24 Days of Hello World - Haskell

For the eight hatch of 24 Days of Hello World I look into Haskell. Haskell is a language I merely have heard of before, so it is definitely interesting to see what it is and what it can be applied to.

Haskell is a general-purpose purely functional language, using strong static typing and non-strict semantics. It is as an open-source product, which allows rapid development of what it claims to be robust and concise software. It has support for integration with other languages, built-in concurrency and parallelism, rich libraries and an active community.

History

The background for Haskell was the release of a proprietary language, called Miranda. This was a functional language, released in 1985, which resulted in a growth of interest in functional languages. In 1987 there was a strong consensus that a committee should be formed, to define an open standard for functional languages. Their aim was to consolidate existing functional languages into a common one, and in 1990 the first version of Haskell was defined.

The work of the committee resulted in a series of language definitions, and it ended in Haskell 98, which intended to specify a stable, minimal version of the language. It was to be a base for future extensions, and the committee welcomed extensions and other variants of Haskell 98, through addition and incorporation of experimental features.

This standard was released early 1998, and in 2003 it was revised. The language evolved quickly, and Glasgow Haskell Compiler became the standard. In 2006 the work to define a successor to this standard began, and in mid 2010 Haskell 2010 was published. One of the major features added to this version was the foreign function interface (FFI), which allowed bindings to other programming languages.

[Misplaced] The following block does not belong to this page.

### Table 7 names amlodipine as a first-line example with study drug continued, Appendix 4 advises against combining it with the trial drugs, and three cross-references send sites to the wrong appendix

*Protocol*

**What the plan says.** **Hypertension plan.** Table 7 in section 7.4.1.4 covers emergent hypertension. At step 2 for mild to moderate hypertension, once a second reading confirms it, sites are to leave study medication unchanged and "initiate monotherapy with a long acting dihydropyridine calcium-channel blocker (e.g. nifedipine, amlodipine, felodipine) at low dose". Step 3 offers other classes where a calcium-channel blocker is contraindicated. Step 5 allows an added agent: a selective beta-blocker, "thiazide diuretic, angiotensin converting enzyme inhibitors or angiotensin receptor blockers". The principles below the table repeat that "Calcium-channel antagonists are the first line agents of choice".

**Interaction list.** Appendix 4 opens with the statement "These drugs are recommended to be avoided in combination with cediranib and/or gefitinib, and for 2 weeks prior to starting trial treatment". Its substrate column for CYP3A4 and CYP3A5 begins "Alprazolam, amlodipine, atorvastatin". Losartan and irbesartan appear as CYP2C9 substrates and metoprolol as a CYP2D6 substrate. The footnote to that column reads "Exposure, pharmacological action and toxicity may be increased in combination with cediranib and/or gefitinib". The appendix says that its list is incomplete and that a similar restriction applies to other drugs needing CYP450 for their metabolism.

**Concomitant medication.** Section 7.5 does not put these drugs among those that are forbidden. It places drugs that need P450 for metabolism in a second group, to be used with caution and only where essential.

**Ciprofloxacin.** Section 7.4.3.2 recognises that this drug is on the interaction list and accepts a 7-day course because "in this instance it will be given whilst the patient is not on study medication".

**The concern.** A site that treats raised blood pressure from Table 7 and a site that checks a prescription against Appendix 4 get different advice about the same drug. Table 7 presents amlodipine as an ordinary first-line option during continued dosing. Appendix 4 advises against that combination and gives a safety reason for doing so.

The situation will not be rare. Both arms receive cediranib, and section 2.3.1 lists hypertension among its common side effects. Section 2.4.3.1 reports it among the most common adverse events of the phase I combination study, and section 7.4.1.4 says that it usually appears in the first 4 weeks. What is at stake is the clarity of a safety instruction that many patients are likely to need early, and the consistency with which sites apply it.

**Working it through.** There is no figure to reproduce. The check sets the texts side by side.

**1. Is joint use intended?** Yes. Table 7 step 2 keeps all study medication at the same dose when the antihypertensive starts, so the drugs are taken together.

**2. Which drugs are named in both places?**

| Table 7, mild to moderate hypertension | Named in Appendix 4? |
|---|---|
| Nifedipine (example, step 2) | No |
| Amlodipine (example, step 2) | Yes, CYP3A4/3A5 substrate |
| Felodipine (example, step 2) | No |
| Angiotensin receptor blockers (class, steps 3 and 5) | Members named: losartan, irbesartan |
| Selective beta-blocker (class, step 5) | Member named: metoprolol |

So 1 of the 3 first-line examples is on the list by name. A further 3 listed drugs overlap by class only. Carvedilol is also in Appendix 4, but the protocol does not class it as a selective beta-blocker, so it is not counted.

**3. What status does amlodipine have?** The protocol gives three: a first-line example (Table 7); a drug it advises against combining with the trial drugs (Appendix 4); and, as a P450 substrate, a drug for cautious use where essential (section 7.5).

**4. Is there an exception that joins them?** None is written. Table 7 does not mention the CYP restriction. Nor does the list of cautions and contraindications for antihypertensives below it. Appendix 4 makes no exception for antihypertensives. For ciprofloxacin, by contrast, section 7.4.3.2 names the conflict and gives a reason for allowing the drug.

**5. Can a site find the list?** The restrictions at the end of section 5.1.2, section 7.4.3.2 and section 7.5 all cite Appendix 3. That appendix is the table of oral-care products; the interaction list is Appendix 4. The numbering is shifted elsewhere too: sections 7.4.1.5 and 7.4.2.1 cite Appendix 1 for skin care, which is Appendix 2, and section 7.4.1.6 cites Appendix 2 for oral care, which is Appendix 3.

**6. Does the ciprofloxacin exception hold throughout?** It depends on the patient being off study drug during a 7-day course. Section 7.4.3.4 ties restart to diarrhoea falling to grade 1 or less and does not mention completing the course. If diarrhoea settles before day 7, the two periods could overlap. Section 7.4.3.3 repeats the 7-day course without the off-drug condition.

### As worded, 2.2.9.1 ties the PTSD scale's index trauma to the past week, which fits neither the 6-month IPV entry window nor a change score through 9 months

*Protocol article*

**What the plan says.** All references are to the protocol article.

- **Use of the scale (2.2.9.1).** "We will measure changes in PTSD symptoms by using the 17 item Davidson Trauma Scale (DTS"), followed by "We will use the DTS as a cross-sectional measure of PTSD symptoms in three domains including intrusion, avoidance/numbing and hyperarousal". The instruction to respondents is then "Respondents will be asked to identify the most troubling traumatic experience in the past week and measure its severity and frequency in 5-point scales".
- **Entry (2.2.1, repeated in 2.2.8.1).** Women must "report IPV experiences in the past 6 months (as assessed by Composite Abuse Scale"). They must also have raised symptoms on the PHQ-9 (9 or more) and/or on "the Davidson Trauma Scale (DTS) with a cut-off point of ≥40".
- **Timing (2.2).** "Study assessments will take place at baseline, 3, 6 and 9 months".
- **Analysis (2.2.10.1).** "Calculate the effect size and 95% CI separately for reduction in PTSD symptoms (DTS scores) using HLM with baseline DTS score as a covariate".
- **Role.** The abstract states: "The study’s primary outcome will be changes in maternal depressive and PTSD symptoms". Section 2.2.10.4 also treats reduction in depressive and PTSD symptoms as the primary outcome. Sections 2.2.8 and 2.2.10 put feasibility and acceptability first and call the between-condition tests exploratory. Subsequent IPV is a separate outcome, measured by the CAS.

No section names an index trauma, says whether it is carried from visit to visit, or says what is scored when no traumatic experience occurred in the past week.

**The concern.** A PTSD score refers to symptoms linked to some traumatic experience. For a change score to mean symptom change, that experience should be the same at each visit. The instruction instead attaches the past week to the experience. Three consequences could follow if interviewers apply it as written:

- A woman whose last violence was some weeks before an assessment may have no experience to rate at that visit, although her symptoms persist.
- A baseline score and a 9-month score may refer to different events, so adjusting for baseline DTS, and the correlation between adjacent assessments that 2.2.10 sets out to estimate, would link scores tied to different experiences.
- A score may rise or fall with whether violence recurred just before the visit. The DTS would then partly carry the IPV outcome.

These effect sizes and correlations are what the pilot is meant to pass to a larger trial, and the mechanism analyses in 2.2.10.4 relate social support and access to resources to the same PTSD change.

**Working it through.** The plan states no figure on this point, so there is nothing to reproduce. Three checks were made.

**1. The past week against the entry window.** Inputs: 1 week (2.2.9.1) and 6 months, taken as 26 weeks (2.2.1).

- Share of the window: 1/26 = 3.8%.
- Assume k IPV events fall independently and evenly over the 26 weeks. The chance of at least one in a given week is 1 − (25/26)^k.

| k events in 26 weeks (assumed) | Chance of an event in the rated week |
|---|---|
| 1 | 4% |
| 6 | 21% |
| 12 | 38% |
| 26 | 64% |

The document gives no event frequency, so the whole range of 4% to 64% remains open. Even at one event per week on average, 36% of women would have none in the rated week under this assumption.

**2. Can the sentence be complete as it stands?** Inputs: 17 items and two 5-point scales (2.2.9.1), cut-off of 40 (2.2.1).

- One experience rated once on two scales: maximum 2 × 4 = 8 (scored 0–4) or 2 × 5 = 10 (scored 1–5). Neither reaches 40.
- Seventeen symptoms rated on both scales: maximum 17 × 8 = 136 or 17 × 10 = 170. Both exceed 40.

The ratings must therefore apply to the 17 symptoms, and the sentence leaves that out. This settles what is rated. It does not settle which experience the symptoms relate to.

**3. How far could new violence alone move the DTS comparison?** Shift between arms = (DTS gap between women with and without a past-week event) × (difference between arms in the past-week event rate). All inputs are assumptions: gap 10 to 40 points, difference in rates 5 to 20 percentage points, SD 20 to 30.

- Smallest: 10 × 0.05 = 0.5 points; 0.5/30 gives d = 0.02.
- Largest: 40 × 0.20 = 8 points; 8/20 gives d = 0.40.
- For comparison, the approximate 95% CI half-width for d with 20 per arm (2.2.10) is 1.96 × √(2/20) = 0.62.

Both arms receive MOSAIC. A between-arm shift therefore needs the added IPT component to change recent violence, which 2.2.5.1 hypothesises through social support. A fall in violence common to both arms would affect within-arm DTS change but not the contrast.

As of today a preview release of the next version, called Haskell 2014 has been released.

Typical uses

There is a large number of companies that is using Haskell today. To give you an idea of how it can be used, I’m going to list some of them.

  1. Facebook – Used for internal tools, such as programmatically manipulating a PHP code base
  2. Google – Used for internal projects, such as the open-source project called Ganeti. This is a tool for managing clusters of virtual servers
  3. The New York Times – Used Haskell for processing of images, utilizing the parallel array library
  4. Wagon – Uses Haskell and JavaScript for their modern SQL editor.
    Example Hello World

For the example code we will need to install the Haskell compiler. You can find what you need at haskell.org. I chose to download and install the minimal installers, which provides the GHC (Glasgow Haswell Compiler) and core libraries needed for the platform. Like always I am doing this on a Windows 10, so that is the platform I chose as well.

Installation was done with default settings, which should add the compiler to the PATH variable. It took some time to install, but once its done you can verify that it finished successfully by running

ghc -v

In a command prompt. That should give you the version, as well as some other information.

Next we move on to create a file, called “HelloWorld.hs”. Add the following to the file:

module Main where import System.Environment main :: IO () main = do putStrLn("Hello, World!")

You can find some description on how the code works here.

In a command line window, run the following command:

ghc -o HelloWorld --make HelloWorld.hs

This will tell the compiler to compile the “HelloWorld.hs” file we just created into an executable called “HelloWorld.exe”. The “-o” parameter specifies the name of the executable.

Run the newly compiled application by typing “HelloWorld.exe” in the command line, and as always you should see “Hello, World!” printed to the console window.

comments powered by Disqus